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From The Socialist newspaper, 7 March 2013

Editorial of the Socialist

TUC must name the day for 24-hour strike

TUC demo 20 October 2012 placard for a 24 hour general strike , photo Becky Davis

TUC demo 20 October 2012 placard for a 24 hour general strike , photo Becky Davis   (Click to enlarge)

Over a quarter of a million civil service union PCS members will walk out on 20 March, the day Chancellor George Osborne stands up to deliver yet another cuts budget.

This strike is the next step of PCS's battle to defend its hard-won terms and conditions from attack as well as to fight to break the five-year public sector pay freeze. It could and should also herald the next phase in the general struggle against the Con-Dems' austerity offensive. PCS has clearly called for coordinated action and it is urgent that the TUC sets the date for a 24-hour general strike.

The PCS has won its industrial action ballot - 61% for strike and 80% for action short of a strike on a 28% turnout. While the Tories and even pessimists within the union movement might try to denigrate the figures, it shows a clear majority for strike action. As Mark Serwotka, general secretary of the PCS, put it: "it is not voting in the ballot that matters, it is voting with your feet."

In local ballots and disputes across the country, votes for strike action show that where a strong lead is given, workers want the opportunity to fight.

Not to Cuts: for a 24 hour general strike now! - Socialist Party and Youth Fight for Jobs on demo, photo Paul Mattsson

Not to Cuts: for a 24 hour general strike now! - Socialist Party and Youth Fight for Jobs on demo, photo Paul Mattsson   (Click to enlarge)

PCS, with Socialist Party members playing leading roles, has been to the forefront in resisting Cameron and Clegg's cuts. The high point was undoubtedly the strikes in 2011. Later sold out by right-wing trade union leaders, they were nonetheless a defiant reaction to the first year's imposition of increased pension contributions - effectively a pay cut on the top of the pay freeze. Since then, PCS has taken action across many of the civil service departments, from the Home Office, DfT to DWP and HMRC, winning major concessions and even victories over the government.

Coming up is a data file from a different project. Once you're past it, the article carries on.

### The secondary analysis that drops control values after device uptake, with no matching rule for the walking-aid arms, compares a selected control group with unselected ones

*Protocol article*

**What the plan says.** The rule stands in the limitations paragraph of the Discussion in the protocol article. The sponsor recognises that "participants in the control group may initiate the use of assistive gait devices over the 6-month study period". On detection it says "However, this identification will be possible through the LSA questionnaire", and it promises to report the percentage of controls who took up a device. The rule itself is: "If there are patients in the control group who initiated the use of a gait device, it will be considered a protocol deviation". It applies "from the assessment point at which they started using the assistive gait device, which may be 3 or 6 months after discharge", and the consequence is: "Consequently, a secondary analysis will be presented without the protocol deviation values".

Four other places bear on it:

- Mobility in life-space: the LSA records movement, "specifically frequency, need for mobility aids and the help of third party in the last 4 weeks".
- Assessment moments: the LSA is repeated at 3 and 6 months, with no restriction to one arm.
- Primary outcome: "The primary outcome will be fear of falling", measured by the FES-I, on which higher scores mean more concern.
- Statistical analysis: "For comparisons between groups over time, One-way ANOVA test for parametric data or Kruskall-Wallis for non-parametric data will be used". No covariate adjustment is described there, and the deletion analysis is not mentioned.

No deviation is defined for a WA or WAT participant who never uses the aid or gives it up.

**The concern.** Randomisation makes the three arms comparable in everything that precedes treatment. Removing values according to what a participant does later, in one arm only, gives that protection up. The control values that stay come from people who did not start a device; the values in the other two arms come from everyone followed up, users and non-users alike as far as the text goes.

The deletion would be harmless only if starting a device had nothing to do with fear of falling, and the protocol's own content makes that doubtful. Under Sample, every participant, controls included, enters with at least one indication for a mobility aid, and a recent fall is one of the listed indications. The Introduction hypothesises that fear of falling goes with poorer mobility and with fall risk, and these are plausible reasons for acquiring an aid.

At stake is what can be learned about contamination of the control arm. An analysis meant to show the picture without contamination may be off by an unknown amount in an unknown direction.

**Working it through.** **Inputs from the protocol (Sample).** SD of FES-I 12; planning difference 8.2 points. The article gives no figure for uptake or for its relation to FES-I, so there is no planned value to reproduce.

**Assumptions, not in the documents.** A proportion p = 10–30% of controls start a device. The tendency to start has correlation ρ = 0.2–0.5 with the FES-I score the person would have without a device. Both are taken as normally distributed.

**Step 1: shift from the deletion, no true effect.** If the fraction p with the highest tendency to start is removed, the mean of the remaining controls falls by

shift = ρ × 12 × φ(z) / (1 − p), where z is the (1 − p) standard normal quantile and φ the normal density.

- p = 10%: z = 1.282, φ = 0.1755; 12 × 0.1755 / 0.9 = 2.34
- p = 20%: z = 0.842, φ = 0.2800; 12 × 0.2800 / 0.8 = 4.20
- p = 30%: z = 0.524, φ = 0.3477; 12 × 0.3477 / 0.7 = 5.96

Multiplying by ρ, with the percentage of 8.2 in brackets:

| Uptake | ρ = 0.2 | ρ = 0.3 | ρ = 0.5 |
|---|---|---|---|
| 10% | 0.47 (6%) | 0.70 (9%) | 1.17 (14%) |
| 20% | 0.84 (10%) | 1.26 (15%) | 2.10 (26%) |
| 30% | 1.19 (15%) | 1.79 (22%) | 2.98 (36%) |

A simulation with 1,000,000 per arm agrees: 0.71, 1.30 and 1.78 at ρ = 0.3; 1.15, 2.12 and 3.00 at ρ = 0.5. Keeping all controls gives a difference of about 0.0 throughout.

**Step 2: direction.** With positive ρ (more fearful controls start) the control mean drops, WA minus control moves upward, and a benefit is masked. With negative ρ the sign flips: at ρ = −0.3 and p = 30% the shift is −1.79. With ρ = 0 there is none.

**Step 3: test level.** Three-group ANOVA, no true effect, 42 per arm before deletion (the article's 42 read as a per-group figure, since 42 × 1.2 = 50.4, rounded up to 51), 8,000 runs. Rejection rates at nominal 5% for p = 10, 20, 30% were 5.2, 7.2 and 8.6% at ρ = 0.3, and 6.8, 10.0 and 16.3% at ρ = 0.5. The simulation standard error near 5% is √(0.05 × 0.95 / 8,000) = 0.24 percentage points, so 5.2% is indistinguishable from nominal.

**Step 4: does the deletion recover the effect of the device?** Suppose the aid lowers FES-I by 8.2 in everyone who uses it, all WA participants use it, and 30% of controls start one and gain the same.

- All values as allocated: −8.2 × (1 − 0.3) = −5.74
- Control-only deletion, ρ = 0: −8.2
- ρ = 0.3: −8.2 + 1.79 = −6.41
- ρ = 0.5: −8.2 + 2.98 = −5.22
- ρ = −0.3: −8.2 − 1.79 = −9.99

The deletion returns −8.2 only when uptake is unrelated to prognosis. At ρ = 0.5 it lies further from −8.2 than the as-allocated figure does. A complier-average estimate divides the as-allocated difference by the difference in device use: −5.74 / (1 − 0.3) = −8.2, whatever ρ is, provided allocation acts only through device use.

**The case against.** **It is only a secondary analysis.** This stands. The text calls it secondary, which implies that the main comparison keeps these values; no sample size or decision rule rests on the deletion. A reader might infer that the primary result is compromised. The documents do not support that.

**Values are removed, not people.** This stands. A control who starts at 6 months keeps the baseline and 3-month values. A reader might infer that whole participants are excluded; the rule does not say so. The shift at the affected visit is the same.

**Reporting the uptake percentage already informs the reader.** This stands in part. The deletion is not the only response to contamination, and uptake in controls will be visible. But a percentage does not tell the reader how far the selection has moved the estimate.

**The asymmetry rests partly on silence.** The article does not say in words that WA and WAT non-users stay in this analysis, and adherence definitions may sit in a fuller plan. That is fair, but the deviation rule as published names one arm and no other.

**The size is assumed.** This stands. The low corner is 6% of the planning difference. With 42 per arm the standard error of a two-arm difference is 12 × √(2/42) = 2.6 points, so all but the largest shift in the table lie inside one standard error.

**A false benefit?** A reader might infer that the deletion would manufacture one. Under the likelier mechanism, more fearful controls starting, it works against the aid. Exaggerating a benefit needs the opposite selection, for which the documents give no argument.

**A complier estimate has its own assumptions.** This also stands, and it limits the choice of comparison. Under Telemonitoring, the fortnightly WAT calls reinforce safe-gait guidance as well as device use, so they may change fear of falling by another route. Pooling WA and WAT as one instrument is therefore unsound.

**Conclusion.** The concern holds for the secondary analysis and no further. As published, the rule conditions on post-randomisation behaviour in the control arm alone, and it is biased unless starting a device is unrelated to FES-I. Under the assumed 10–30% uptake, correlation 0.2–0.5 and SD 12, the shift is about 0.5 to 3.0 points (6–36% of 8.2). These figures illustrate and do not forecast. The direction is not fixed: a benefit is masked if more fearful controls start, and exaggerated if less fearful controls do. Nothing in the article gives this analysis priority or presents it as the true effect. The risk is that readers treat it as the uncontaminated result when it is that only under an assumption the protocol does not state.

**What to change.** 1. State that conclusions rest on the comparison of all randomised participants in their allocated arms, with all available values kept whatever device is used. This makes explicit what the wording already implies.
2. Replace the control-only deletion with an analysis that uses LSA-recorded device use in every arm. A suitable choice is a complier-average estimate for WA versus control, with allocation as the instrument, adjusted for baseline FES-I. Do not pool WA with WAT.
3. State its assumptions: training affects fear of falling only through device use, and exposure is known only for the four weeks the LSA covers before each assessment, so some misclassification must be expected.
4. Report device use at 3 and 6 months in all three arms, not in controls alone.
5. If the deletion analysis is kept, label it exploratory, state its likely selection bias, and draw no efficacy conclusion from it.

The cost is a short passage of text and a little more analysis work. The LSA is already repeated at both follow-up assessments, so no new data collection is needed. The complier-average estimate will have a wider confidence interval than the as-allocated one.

The second dose of increased pension contributions will be applied after the budget and yet another next year, which will include millions of local government workers for the first time.

For many of these workers already suffering from the pay freeze and many in fact having lost thousands from changes to their contracts, the 'deal' done after N30 will be a distant memory.

That two-year delay was the main thing that Unison general secretary Dave Prentis used to justify the pensions sell-out, yet the pay offer to council workers of 1% plus strings, in real terms a pay cut of up to 2%, shows that all public sector workers are fundamentally in the same position as PCS members.

Already it has been estimated that real earnings are on average 16% below pre-crisis levels, falling every month for the last three years. All this without the new raft of welfare cuts. 60% of welfare recipients are working, including 300,000 nurses, 150,000 teachers and 40,000 soldiers. A million workers now depend on housing benefit, a figure that has doubled in this period. On top of this, up to half a million public sector workers have lost their jobs through cuts.

Budget day walkout

24 Hour Public Sector General Strike Now - Socialist Party placard, photo Paul Mattsson

24 Hour Public Sector General Strike Now - Socialist Party placard, photo Paul Mattsson

The walkout on budget day will be happening just as the TUC considers the submissions of unions in response to the POA general strike motion which was passed at TUC Congress last September.

The Socialist Party, the National Shop Stewards Network (NSSN) and others in the unions have acted to popularise a 24-hour general strike against austerity. The NSSN lobbied TUC congress, along with up to 1,000 union and anti-cuts activists.